His wife took a few seconds, and then said, slowly, “Yeeeeeaaaah,” as if the answer had to be pulled out of her, as if it would have been heresy to admit a trip to Israel hadn’t been a meaningful experience. When I told an Israeli friend about this couple, he said, “You should really consider writing about these tourists. You seem to know them so well.”
At first I was still wedded to my original plan and didn’t want to take his advice. But then I began to think about that couple, and imagine their life together and the hopes they’d pinned on Jerusalem. Maybe I could write about them, just for fun, and when I found a way to make my original plan work, I’d go back to that.
And so I began writing a novel about that couple by the Wall. I scribbled my story in a notebook by day while watching Israel descend into violence on the evening news. I decided to set the book over that fateful weekend when Barak had faced that no-confidence vote that almost took him out of office. I infused my story with heat, and talk of war, while areas where I’d walked without thinking twice exploded.
And then I went home to New York, which had never seemed so peaceful as it did that summer of 2000. When our plane touched down in JFK, I wanted to kiss the ground, thank God that my grandparents had had the foresight to come to this country instead of Palestine, to a country safely buffered from senseless hatred and zealots who killed in the name of God, a land that hadn’t been attacked by a foreign power on its native soil since the War of 1812.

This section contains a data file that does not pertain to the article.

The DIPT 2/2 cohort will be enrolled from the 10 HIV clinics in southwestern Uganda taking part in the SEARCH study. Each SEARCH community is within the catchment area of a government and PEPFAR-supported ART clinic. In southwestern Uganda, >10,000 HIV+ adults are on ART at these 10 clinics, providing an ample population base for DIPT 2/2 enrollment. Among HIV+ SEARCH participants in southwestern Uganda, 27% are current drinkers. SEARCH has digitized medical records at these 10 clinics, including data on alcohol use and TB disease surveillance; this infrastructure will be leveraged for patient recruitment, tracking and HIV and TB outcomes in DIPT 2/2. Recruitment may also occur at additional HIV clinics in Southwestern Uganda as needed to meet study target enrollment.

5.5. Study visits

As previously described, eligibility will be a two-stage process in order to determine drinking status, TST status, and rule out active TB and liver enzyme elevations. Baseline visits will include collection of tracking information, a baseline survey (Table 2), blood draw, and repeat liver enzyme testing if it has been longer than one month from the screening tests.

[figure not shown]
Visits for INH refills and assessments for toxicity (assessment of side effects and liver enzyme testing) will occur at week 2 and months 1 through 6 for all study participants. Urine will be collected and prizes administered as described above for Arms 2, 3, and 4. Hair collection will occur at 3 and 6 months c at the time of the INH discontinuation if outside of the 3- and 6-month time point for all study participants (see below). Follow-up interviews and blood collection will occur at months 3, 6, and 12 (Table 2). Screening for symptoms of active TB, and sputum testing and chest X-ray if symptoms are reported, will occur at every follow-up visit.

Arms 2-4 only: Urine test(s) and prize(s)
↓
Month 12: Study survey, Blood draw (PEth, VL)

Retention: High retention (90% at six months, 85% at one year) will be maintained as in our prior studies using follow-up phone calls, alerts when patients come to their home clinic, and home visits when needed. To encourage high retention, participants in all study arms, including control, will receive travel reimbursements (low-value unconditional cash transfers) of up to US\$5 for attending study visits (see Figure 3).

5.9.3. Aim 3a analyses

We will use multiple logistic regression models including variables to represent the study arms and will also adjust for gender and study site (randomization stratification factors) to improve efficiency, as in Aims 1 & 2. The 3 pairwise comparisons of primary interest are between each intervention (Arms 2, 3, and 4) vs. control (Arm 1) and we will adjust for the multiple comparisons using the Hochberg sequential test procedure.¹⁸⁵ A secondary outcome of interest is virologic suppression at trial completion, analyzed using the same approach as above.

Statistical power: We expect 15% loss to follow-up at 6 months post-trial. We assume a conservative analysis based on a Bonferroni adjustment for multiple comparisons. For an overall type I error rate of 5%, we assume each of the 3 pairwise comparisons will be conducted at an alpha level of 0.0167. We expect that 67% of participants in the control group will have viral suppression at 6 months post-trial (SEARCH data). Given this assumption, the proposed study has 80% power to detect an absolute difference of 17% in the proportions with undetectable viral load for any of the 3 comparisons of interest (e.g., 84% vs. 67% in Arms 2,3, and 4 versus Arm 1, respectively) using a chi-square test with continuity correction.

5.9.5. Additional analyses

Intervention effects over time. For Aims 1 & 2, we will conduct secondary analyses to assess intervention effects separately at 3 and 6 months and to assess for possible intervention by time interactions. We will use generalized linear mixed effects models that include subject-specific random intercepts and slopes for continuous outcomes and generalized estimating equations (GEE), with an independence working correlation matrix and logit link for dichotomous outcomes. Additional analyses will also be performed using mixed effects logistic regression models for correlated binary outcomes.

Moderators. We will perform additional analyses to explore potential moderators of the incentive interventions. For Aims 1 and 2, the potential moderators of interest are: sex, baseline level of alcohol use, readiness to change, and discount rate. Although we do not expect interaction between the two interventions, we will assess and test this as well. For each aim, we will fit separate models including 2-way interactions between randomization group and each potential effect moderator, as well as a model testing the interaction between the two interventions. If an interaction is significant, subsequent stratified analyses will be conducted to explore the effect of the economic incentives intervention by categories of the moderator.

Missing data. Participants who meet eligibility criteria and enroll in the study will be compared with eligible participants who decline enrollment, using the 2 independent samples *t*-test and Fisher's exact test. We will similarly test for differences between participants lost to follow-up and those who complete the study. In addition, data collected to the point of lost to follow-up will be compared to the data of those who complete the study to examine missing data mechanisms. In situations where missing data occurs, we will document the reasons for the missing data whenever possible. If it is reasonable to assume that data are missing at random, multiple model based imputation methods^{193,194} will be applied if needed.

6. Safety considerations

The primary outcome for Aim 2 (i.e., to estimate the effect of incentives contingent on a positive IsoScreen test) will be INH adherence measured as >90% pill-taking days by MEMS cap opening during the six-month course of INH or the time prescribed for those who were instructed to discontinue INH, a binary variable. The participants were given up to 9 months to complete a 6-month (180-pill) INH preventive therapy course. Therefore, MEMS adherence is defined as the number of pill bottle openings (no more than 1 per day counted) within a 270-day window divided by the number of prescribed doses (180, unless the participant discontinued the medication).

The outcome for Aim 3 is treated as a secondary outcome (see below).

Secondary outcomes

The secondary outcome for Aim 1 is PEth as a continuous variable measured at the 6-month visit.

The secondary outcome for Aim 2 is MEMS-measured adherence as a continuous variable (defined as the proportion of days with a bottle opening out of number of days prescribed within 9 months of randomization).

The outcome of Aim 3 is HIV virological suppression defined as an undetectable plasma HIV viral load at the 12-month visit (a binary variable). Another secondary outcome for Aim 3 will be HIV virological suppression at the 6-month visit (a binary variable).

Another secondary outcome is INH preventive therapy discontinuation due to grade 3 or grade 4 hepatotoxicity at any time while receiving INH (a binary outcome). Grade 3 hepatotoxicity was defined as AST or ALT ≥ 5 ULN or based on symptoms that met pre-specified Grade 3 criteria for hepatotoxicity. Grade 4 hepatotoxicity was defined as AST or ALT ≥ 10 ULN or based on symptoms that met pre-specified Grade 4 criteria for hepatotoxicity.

Freedom and the Ordinary
In spite of everything, I still believe that people are really good at heart
Whatever it Takes
The Merchant of Venice and the New Ruling Class
James Lee Byars & the number Ten
Two Incidents at the Café Kamienica
Jacob said to an angel, Tell me your Name
Our 610 Back Pages
The I-Thou Circus
February 10, 2005
Zeek in Print
Fall/Winter 2004 issue now on sale
From previous issues:
To Ohio and Back
The Hamas Class of 1992